The Many Facets of Dick Powell

Dick Powell is the featured star on Monday, August 25, during Turner Classic MoviesSummer Under the Stars festival that happens every August. There are any number of pictures airing that day that might be enjoyed, but we noted three particular pictures that feature an appealing diversity of style and genre and demonstrate Powell’s versatility, and so we commend them to you as a collective 4.5 hours well worth watching.

The triple feature kicks off at 8 p.m. ET with the great Preston Sturges comedy Christmas in July (1940), which finds Powell portraying an office clerk who mistakenly believes his entry has been named the winner in a coffee company’s slogan contest. Hilarity, as one might expect, ensues. Next up, at 9:15 p.m., Powell takes a noir turn as Raymond Chandler‘s shamus, Phillip Marlowe, in Murder, My Sweet (1944). Finally, at 11:00 p.m., Powell takes center stage in one of Busby Berkeley‘s more over-the-top musical efforts, Dames (1934).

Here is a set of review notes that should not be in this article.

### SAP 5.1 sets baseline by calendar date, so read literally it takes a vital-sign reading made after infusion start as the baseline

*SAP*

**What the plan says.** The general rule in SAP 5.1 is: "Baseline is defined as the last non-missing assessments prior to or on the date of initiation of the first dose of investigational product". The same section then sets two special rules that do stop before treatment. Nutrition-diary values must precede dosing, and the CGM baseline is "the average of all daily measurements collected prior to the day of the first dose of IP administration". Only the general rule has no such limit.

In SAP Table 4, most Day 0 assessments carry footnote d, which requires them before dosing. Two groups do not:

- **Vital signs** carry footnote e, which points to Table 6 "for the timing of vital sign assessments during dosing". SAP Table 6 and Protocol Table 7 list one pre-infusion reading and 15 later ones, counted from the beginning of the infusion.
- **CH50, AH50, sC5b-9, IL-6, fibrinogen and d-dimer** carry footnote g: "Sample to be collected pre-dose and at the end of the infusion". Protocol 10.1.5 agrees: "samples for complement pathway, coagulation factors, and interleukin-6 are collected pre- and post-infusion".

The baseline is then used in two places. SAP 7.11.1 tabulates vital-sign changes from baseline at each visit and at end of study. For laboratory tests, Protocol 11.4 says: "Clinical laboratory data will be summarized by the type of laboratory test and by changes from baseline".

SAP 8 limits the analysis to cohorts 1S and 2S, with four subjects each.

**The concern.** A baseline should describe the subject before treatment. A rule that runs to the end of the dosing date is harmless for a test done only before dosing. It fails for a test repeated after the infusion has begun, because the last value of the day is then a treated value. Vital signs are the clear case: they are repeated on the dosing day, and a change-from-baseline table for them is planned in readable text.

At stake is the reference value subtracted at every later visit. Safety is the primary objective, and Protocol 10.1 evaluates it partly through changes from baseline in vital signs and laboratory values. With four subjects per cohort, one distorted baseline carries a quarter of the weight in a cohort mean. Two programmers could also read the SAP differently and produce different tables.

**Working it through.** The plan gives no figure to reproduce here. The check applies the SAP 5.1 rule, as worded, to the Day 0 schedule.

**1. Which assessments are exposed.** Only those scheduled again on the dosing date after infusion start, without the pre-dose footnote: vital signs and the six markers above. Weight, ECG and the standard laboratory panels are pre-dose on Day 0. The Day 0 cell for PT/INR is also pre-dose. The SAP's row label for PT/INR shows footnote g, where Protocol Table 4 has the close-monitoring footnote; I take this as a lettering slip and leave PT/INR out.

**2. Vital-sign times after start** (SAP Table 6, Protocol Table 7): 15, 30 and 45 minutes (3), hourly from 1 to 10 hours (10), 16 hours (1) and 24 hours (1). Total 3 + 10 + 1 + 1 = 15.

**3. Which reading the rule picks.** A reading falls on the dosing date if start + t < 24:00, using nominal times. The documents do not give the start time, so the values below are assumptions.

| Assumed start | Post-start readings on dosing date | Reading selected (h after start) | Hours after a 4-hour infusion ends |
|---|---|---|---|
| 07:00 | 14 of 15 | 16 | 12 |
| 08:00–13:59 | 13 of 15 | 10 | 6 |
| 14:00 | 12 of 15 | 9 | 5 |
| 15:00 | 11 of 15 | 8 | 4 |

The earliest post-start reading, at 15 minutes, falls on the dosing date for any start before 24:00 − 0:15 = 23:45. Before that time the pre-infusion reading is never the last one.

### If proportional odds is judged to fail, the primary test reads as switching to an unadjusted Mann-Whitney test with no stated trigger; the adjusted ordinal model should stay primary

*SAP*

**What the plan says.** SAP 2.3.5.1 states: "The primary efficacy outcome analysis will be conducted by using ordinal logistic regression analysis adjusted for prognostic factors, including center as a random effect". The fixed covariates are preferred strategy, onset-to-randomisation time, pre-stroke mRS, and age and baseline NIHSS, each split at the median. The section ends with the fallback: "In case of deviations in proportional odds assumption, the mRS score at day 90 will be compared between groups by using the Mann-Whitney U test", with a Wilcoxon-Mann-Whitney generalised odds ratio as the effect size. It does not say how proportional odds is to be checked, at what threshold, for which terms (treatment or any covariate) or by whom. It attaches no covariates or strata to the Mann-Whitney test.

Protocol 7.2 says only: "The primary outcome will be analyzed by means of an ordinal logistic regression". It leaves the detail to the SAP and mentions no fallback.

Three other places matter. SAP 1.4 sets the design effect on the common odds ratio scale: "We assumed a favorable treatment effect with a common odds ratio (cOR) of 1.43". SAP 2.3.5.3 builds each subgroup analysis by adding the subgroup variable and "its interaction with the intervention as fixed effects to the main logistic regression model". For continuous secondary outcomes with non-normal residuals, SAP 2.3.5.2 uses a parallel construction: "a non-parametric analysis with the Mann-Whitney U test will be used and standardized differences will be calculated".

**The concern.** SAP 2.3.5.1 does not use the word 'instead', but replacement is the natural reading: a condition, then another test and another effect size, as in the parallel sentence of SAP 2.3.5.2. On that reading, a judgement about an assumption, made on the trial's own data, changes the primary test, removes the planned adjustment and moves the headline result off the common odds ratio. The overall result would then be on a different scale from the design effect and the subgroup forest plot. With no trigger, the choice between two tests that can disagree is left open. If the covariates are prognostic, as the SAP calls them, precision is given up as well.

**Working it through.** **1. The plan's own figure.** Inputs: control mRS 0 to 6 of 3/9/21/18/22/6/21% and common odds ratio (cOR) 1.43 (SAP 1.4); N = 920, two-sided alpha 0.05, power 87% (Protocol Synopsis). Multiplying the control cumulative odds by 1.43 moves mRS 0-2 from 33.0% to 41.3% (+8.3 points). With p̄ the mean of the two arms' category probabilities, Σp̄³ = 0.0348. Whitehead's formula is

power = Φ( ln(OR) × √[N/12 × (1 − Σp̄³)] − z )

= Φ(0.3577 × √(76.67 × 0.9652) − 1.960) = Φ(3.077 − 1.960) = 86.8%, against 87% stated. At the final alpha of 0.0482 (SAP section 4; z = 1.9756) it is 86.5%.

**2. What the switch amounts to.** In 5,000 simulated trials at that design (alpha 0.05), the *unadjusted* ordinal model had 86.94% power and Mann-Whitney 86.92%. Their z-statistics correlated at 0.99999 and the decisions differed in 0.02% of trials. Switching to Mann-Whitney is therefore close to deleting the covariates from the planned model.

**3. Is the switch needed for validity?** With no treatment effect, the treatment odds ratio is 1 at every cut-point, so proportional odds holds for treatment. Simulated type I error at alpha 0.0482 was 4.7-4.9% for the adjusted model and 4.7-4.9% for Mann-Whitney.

We say, record the Emmys and watch these three movies on Monday night, but at the very least, fire up the DVR and record this trio of motion pictures for later viewing; you won’t regret it.

Happy Birthday, Dick Powell!

Dick Powell, who would be 109 today, had a remarkable run as an actor and performer. He started as a band singer (we play his records here on Cladrite Radio) and went on to star in dozens of early musicals, many opposite the gal his career was closely associated with, Ruby Keeler.

But when his boyishness began to fade just a bit (and he began to crave some meatier material), he successfully made the move to playing tough guys in thrillers and films noir.

In fact, you could probably win a few bar bets by asking who was the first actor to play tough-guy private dick Philip Marlowe on the silver screen. Not many would guess it was Powell, but it was, in Edward Dmytryk‘s Murder, My Sweet (1944), which was based on Raymond Chandler‘s Farewell, My Lovely. Powell eventually moved on to directing and producing for movies and television.

On top of all that, he was even married to that swell dame Joan Blondell for a good many years.

A mere boy singer, Powell most certainly was not, but it’s a clip from that phase of his career that we’ll share with you today, on the occasion of his birthday. It’s Powell, Keeler, and a slew of showgirls performing “I Only Have Eyes for You” in the delightfully bonkers finale from Busby Berkeley‘s Dames (1934).